Bristol-Myers Squibb (BMS) makes drugs for the brain, heart, and other body parts. The biopharmaceutical's blockbuster cardiovascular lineup includes heart disease drug Plavix and Avapro for hypertension. BMS also makes antipsychotic medication Abilify and HIV treatments Reyataz and Sustiva. Most of its sales come from products in the therapeutic areas of cardiovascular care, hepatitis B, immunology, metabolics, neuroscience, oncology, and virology. BMS has global research facilities and manufacturing plants, mainly in the US and Europe, and its products are marketed to health care practitioners, hospitals, and managed care providers in 100 countries.
Following the patent expirations of key products Plavix and Avapro, BMS is pinning its hopes on rising sales of newer medicines in fields including neurology, metabolism, and oncology. Products showing promising growth include Yervoy, Eliquis, and Opdivo. Abilify sales represented 13% of BMS' revenues in 2014, but the company will lose its rights to the drug in the US and in most international markets in 2015. Sales of biologic medicines (made using live proteins such as antibodies) -- including cancer drug Yervoy and rheumatoid arthritis medicine Orencia -- are also on the rise. In 2014, Orencia and Sprycel sales represented about 10% of total revenues each.
BMS is determined to keep pumping out new medicines from its pipeline: The company is investigating the Opdivo antibody as an anti-cancer treatment.
While the company serves a global customer base, the US market accounts for about half of its annual revenues. BMS' major research and development facilities are in New Jersey and Connecticut, with other sites in the US, the UK, Belgium, India, and other countries. It has about a dozen manufacturing facilities, which are located in the US and Puerto Rico, France, Italy, Ireland, Japan, Mexico, and China.
Sales and Marketing
US wholesale drug distributors McKesson, Cardinal Health, and AmerisourceBergen account for about 55% of annual sales. In addition to wholesalers, the company also sells some products directly to customers including hospitals, clinics, physicians and nurse practitioners, government agencies, pharmacies, pharmacy benefit managers (PBMs) and managed-care organizations (MCOs). BMS employs a direct sales force in certain markets; it also uses independent marketing representatives. Some products are sold through partnerships with other drugmakers, including Sanofi (Plavix and Avapro), Otsuka (Abilify), and Gilead Sciences (HIV drugs Atripla and Sustiva).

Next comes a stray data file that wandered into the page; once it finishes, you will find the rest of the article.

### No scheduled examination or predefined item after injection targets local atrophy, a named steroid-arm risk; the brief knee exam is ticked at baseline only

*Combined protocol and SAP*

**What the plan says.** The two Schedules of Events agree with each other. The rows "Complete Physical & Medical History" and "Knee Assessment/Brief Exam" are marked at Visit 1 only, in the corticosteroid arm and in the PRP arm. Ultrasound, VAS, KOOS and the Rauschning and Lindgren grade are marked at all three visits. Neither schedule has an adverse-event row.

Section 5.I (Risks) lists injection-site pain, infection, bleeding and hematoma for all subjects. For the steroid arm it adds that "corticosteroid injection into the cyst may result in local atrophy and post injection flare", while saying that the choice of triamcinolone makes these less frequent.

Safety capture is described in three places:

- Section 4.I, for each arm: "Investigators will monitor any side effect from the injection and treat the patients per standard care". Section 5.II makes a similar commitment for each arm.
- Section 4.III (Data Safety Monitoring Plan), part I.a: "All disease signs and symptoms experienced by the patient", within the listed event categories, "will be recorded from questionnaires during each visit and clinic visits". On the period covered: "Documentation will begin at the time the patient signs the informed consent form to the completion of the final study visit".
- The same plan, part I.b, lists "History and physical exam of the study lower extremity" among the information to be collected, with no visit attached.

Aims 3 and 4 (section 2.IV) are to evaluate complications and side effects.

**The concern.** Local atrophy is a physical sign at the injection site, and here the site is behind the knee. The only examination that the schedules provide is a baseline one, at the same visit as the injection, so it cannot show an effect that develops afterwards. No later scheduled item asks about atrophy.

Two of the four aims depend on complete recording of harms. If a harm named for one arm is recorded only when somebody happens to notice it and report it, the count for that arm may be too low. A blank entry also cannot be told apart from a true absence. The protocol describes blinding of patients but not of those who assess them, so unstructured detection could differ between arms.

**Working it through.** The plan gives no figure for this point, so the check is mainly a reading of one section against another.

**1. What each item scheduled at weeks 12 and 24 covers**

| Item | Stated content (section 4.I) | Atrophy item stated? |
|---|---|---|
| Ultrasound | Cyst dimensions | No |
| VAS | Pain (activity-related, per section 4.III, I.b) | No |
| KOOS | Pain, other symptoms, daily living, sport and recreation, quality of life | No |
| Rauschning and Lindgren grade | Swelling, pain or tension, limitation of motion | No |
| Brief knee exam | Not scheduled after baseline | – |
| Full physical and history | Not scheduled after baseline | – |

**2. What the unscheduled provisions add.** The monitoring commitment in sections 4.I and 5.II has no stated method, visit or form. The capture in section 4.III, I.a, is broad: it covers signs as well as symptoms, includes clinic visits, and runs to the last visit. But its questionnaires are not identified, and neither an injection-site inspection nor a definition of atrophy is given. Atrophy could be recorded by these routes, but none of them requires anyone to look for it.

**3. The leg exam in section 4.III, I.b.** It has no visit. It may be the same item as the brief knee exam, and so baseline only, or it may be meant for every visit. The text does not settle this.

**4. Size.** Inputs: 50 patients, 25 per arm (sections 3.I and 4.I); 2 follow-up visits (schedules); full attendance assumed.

Annual advertising expense of some $734 million goes towards television, radio, print, and digital promotion activities, which target consumers, medical professionals, benefit managers, and managed care organizations.
The biggest financial story for BMS is the loss of US patent protection on its bestselling drugs Plavix and Avapro in the first half of 2012, which caused overall 2012 revenues to decline by 17% to some $17.6 billion; revenue fell to $16.4 billion the following year. In 2014 revenue fell 3% to $15.9 billion as a result of the divestiture of its diabetes business that year as well as the reduction of its share of Abilify in the US and abroad. Net income, which has fluctuated over the past five years, decreased 22% to $2 billion in 2014 on revenue declines. Lower profits and an increase in cash used for accounts payable led to a decline in operating cash flow, which slid 11% to $3.1 billion.
To remake itself into a biopharmaceutical powerhouse, the company has engaged in its string-of-pearls pharmaceutical strategy, which aims to add harder-to-copy biotech drugs and drug candidates to its pipeline. The company's R&D efforts are focused on areas of significant unmet medical need, including psychiatric, neurological, cardiovascular, metabolism, oncology, bacterial and viral infections, and inflammatory or immune system disorders. Collaborations are an important part of BMS' development and marketing strategy. BMS also works to expand its offerings and fight off patent expiration losses by finding new uses of already approved drugs.
In the oncology arena, BMS is building on the success of Yervoy, which brought in some $1.3 billion in revenue in 2014, as well as Sprycel and Erbitux. That year, BMS entered into an agreement with F-Star Alpha that provides the company with an exclusive option to buy F-Star and its FS102 candidate for the treatment of breast and gastric cancer. And in 2015 the company announced plans to buy biotechnology firm Flexus, which is focused on the discovery and development of novel anti-cancer treatments. Later that year it agreed to buy heart drug specialist Cardioxyl Pharmaceuticals for $300 million and up to $1.8 billion in milestone payments.
Meanwhile, BMS' hepatitis C portfolio has been growing with the 2014 introductions of Daklinza and Sunvepra.
In partnership with Pfizer, the company launched Eliquis in 2013; Eliquis was given approval in the US and Europe for the treatment of deep vein thrombosis and pulmonary embolisms. The company received FDA approval of its Evotaz HIV tablet and its Opdivo injection treatment in 2015.
BMS divested its diabetic business in early 2014.
Mergers and Acquisitions
Acquisitions are a major piece of BMS' growth goals. In 2014 the company acquired iPierian, a biotechnology firm focused on finding new treatments for the tauopathies category of neurodegenerative disease. That deal provided BMS with full rights to IPN007, a preclinical monoclonal antibody.